In 2020, California counties were allowed to reduce the number of voting locations that they offered if they opened for at least three days of early voting.

Legislators will need to decide on a new minimum amount of in-person voting that balances costs and voter needs. The law on the books requires counties that offer in-person voting to do so for 11 days, which many local officials see as cost prohibitive.

Funding for Election Administration: Local election officials throughout California credit the success of the 2020 vote to the additional funding that came their way, largely through the federal CARES Act.

In essence, they had the resources to conduct two elections: a vote-by-mail election that required sending every voter a ballot with a prepaid return envelope, complete with ballot tracking technology and drop-box locations; alongside an in-person election that required renting voting locations, recruiting poll workers and stocking up on sanitizer and protective gear.

An official ballot drop box
A man walks past an official ballot drop box in Los Angeles on Oct. 12, 2020. Republicans had set up unofficial drop boxes at churches, gas stations and gun shops in at least three California counties. (Frederic J. Brown/AFP via Getty Images)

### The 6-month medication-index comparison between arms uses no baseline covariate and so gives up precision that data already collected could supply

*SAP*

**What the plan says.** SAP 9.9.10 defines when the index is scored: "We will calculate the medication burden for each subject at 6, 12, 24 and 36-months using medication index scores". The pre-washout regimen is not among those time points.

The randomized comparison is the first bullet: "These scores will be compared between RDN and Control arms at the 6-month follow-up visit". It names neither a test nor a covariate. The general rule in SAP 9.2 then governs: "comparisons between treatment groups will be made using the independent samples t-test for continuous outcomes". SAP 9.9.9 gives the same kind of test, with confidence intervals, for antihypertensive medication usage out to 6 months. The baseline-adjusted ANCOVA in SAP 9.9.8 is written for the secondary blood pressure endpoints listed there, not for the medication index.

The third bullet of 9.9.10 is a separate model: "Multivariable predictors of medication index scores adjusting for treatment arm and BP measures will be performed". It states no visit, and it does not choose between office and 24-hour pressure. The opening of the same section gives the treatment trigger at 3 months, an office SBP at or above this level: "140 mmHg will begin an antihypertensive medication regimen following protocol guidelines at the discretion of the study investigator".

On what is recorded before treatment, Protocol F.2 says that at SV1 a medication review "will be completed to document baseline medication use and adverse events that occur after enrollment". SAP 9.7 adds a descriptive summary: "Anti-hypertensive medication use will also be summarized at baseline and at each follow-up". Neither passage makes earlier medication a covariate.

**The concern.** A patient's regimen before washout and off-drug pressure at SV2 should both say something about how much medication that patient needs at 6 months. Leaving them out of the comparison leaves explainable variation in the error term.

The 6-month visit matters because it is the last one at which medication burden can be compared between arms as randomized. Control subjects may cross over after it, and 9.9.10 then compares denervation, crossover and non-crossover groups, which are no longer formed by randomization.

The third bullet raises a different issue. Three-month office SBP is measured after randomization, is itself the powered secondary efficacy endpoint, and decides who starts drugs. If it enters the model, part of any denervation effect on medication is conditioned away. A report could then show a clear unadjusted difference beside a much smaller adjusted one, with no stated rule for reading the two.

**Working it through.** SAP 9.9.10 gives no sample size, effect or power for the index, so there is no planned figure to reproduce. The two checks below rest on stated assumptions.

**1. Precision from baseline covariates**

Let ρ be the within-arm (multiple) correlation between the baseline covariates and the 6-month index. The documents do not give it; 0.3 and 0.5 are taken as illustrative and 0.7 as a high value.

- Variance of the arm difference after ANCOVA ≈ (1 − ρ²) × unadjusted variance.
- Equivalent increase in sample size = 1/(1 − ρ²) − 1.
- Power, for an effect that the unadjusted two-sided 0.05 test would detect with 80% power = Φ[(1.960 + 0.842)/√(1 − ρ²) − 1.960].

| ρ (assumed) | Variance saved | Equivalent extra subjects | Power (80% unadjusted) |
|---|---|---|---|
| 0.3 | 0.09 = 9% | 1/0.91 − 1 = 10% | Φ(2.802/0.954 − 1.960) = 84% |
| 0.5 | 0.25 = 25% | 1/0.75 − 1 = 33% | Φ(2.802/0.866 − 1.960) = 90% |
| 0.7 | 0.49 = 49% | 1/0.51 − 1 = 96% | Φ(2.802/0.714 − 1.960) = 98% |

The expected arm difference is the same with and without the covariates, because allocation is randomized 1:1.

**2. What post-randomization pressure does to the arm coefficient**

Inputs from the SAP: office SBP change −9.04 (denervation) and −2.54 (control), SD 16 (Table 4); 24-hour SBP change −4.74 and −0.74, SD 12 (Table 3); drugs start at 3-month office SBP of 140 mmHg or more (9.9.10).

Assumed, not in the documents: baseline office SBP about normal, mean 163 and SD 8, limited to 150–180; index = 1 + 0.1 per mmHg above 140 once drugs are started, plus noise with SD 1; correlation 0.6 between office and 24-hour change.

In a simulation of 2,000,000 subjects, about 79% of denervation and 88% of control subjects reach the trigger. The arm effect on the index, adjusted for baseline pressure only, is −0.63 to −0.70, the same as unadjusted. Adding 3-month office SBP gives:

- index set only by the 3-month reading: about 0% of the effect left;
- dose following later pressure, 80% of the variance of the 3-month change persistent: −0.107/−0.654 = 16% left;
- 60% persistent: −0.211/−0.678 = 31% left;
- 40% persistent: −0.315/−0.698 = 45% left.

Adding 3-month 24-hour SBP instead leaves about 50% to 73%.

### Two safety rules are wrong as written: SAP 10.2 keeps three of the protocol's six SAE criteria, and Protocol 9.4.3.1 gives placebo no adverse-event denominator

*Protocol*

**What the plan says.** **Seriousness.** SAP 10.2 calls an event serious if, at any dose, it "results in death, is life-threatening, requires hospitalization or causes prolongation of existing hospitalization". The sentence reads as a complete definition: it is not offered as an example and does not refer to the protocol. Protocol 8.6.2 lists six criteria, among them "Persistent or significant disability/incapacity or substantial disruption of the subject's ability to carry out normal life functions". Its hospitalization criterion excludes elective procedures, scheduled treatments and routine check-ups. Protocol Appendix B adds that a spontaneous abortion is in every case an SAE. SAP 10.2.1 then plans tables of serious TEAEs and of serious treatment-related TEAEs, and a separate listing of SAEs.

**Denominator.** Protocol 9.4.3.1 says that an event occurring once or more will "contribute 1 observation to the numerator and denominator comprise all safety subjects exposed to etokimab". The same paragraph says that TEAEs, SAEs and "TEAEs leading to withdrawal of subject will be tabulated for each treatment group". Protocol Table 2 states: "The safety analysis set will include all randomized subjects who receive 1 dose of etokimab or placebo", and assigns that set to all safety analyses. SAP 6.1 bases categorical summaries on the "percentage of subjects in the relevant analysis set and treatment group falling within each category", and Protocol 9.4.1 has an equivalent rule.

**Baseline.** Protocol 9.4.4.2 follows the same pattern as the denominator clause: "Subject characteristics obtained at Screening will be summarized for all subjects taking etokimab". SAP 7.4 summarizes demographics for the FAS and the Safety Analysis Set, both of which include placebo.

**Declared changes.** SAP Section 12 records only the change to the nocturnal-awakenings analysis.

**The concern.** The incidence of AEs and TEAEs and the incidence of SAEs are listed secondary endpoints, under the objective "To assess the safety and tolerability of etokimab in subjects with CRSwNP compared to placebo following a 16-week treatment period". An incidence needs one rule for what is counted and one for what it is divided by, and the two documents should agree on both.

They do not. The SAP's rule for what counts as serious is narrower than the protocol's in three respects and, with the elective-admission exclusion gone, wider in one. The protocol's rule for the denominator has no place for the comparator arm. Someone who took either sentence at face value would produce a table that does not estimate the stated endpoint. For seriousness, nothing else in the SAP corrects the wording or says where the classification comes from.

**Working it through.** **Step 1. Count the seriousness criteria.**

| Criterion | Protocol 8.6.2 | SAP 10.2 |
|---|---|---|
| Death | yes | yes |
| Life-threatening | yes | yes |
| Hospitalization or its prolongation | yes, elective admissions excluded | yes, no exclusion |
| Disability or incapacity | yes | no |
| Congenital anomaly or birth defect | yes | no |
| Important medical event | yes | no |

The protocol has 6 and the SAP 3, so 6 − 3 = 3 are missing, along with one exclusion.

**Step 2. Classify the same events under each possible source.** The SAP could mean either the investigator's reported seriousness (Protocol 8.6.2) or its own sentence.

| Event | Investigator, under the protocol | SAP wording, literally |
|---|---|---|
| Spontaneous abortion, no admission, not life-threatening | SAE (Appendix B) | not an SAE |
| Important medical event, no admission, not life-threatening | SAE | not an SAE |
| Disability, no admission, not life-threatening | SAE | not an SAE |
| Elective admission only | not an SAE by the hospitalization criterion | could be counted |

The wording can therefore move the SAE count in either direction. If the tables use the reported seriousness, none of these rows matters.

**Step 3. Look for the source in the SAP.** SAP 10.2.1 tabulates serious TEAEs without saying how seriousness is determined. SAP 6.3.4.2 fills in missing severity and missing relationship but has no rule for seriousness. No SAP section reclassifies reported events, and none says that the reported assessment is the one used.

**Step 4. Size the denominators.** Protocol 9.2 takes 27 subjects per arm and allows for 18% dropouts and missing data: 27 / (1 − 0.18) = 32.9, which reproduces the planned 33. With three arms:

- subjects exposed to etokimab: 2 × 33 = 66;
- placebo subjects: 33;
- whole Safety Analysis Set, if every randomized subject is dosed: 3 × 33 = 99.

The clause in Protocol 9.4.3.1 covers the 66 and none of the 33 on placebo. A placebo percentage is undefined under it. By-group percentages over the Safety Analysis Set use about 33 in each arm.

If the state wants to replicate that success in the future, they need to pay for it, said Cathy Darling Allen, registrar of voters in Shasta County, who noted that counties are currently not reimbursed at all by the state for special elections.

"If I had just one thing to ask the legislature for in 2021, it would be to craft a regular and consistent funding to counties for the conduct of elections," Allen said.

Ballot Collection: Debate over California's ballot collection law, long a scourge of state Republicans, took a different twist in 2020. The provision allowing voters to entrust someone else to return their ballot was used by local GOP officials to justify the creation of private ballot drop boxes — some with the label "official."  Democrats cried foul and the labels were removed, but under the law, the votes were allowed to be counted.